Appeal from the Judgment of Sentence November 19, 2012 In the Court of Common Pleas of Lycoming County Criminal Division at No(s): CP-41-CR-0000963-2011, CP-41-CR-0000420-2008
BEFORE: BOWES, WECHT, and PLATT, [*] JJ.
Jack Larue Howlett appeals from the judgment of sentence of one and one-half to four years incarceration that was imposed in criminal action number CP-41-CR-0000420-2008 on November 19, 2012, and the consecutive judgment of sentence of six to twelve months incarceration imposed simultaneously at criminal action number CP-41-CR-0000963-2011. These sentences were the result of the revocation of intermediate punishment that Appellant was accorded in each case. We affirm.
In the 2008 action, Appellant was charged with possession with intent to deliver a controlled substance ("PWID"), delivery of a controlled substance, possession of a controlled substance, criminal conspiracy, and criminal use of a communication facility. The charges arose from an undercover investigation during which Appellant transferred cocaine to a confidential informant. On October 13, 2009, Appellant, who had a prior record score of three, pled guilty to PWID. He received twenty-four months probation, which was below the guideline recommendations. One of the conditions of Appellant's probation was that he had to abstain from using illegal drugs. In March 2011, his probation officer received information that Appellant was violating that condition by using heroin and that he had been admitted to a drug treatment facility. Against medical advice, Appellant thereafter left that institution. In April, 2011, Appellant gave a urine sample to his probation officer that tested positively for heroin.
In June 2011, Appellant was charged with possession of heroin and drug paraphernalia at CP-41-CR-0000963-2011. The court therefore revoked Appellant's probation in the 2008 case and sentenced Appellant to intermediate punishment under the intermediate punishment program
("IPP"). It conditioned continuation of intermediate punishment upon Appellant's successful completion of a treatment regimen named the Drug Court Program.
Thereafter, on September 14, 2011, Appellant pled guilty to both offenses charged in the 2011 action, and he was sentenced to a consecutive term of twelve months of intermediate punishment under IPP supervision that likewise was conditioned on completion of the Drug Court Program. Refraining from use of illegal drugs was a condition of both the terms of the IPP and the Drug Court Program.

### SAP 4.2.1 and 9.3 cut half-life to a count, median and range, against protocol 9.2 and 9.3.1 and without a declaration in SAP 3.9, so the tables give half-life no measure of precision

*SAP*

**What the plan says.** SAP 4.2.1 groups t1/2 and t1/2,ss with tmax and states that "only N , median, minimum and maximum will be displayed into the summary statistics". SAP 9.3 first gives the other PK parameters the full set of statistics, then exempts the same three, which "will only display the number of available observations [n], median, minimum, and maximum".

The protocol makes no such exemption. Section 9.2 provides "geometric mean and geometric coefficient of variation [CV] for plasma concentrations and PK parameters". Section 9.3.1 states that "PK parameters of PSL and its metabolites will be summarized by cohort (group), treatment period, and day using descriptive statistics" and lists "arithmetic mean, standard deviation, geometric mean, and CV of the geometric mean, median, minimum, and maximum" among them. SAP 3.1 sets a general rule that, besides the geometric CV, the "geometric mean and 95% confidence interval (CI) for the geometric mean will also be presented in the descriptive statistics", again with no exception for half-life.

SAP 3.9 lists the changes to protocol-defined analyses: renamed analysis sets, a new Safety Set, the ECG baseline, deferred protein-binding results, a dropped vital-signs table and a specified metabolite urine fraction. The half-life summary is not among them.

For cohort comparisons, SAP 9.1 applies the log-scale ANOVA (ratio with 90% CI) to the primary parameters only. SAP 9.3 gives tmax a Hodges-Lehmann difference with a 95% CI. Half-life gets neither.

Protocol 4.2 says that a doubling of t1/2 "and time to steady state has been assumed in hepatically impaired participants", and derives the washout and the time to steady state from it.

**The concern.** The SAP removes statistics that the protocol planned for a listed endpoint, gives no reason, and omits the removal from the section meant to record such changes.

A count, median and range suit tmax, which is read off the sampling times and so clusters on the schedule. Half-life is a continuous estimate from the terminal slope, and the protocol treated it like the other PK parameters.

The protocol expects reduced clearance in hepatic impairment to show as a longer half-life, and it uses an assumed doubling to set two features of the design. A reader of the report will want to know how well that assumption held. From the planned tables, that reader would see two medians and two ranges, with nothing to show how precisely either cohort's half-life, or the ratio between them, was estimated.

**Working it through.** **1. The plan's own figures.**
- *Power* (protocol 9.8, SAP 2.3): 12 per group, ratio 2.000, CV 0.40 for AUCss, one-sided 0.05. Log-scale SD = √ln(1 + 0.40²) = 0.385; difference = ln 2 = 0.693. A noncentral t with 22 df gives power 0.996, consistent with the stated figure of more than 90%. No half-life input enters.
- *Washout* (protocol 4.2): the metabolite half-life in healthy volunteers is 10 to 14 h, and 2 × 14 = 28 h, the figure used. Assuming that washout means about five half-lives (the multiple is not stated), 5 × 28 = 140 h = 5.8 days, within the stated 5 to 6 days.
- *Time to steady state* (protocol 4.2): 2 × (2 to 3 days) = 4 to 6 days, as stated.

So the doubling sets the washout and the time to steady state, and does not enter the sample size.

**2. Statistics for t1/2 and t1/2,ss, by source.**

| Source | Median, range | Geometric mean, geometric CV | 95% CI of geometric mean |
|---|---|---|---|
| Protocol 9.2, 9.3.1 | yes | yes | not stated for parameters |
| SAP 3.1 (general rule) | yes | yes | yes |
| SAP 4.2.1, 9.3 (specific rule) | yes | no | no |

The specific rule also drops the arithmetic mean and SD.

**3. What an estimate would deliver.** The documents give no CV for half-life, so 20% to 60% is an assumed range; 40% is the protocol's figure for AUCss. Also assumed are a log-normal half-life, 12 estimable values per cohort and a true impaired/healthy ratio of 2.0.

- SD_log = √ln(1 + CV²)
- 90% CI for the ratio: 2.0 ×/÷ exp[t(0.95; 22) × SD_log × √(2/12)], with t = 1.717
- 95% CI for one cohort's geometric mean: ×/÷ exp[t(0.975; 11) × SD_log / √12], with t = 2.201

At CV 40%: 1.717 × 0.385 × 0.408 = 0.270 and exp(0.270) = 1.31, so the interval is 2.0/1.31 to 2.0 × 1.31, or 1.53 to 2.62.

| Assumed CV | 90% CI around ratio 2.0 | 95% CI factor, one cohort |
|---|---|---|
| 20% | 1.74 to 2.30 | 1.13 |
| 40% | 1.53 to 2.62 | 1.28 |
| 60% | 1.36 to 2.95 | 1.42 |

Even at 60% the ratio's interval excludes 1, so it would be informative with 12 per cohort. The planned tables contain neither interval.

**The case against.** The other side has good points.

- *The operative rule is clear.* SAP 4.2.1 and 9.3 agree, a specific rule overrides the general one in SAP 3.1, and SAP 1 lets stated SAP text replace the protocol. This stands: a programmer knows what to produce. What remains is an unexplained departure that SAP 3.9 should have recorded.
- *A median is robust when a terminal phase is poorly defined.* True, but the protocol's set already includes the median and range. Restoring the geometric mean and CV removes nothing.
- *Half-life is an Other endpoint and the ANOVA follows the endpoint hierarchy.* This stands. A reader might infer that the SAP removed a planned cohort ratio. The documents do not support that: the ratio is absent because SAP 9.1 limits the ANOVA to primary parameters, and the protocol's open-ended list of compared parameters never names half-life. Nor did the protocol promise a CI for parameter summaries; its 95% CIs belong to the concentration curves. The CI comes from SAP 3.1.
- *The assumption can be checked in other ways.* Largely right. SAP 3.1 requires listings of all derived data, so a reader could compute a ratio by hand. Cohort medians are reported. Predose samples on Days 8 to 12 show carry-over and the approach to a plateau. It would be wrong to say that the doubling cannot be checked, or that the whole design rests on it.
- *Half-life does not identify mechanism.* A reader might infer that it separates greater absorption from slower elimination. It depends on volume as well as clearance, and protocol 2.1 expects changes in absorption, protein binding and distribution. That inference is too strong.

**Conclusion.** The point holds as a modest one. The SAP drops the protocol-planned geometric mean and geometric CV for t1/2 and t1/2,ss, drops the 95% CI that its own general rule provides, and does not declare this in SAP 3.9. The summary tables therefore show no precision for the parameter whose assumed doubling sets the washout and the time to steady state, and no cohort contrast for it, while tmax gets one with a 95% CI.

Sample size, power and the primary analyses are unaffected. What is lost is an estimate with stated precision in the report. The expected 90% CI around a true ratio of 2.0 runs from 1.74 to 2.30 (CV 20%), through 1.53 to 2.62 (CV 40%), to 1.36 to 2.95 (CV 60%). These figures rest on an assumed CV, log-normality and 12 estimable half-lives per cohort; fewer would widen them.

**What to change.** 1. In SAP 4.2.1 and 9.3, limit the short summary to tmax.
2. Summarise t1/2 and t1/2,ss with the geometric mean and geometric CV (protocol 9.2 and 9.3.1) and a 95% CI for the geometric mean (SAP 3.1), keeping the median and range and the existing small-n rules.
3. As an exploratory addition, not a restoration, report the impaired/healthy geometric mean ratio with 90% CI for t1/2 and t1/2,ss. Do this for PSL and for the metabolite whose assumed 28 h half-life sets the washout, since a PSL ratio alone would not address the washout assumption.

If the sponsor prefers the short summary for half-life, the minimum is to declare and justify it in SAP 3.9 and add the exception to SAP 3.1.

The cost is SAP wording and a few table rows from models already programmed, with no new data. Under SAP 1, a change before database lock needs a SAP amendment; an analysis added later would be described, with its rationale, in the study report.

On February 2012, Appellant voluntarily committed himself to Divine Providence Hospital as he had suicidal ideations. That facility administered a drug test, which was positive for the presence of cocaine. After Appellant left the hospital, he was detained for violating intermediate punishment. The court deferred ruling on revocation pending a mental health evaluation by Dr. Terri Calvert. In July 2012, Appellant provided his probation officer with a urine sample that established that he was under the influence of opiates. He was then found to be in violation of the intermediate punishment imposed at both criminal cases. The court deferred sentencing pending an additional evaluation from Dr. Calvert.
At the November 19, 2012 sentencing on the violations, the court outlined that the following facts informed its decision. Appellant, who was fifty-two years old, had a long history of drug use that began when he was twelve years old. When he was admitted to Divine Providence Hospital, Appellant conceded that "he had chronic drug use and had, in the past sold drugs." N.T. 11/19/12, at 6. His wife displayed a history of drug abuse, as well as his brother, who died from a cocaine-induced heart attack. Since April 4, 1991, Appellant had been committed to county prison fifteen times. Dr. Calvert concluded that Appellant's mental health issues, which included anxiety and non-specific bipolar disorder, were secondary to his drug use and would diminish if he ceased that activity. Appellant's probation officer recommended an aggregate sentence with respect to both actions of two and one-half to seven years imprisonment.
The sentencing court concurred that state incarceration was necessary, explaining: "I'm absolutely convinced that you need to be re-incarcerated because if not, you'll continue to use, and you'll continue to commit other offenses. I'm convinced as well that what we've tried up to this point hasn't worked" and that "we've exhausted the resources that are available here [at the county level]." Id. at 30. The court thus concluded that Appellant was unable to voluntarily cease drug use based on his extensive history. The court imposed a state sentence two to five years imprisonment, with credit for time served. The court justified its sentence as follows: "I think it's appropriate under the circumstances. I think it reflects the fact that, you know, you've continued to use, and you've not taken advantage of the opportunities. Plus, I think to some extent, the resources in the state, to the extent you choose to take advantage of them, will help you." Id. at 31.
In this appeal, Appellant complains that "the sentencing court abused its discretion by imposing a manifestly unreasonable and excessive state sentence without considering the fundamental norms underlying the sentencing process." Appellant's brief at 6. Appellant's contention relates to the discretionary aspects of his sentence.
Challenges to the discretionary aspects of sentencing do not guarantee an appeal as of right. Commonwealth v. Sierra, 752 A.2d 910, 912 (Pa.Super. 2000). An appellant challenging the discretionary aspects of his sentence must ...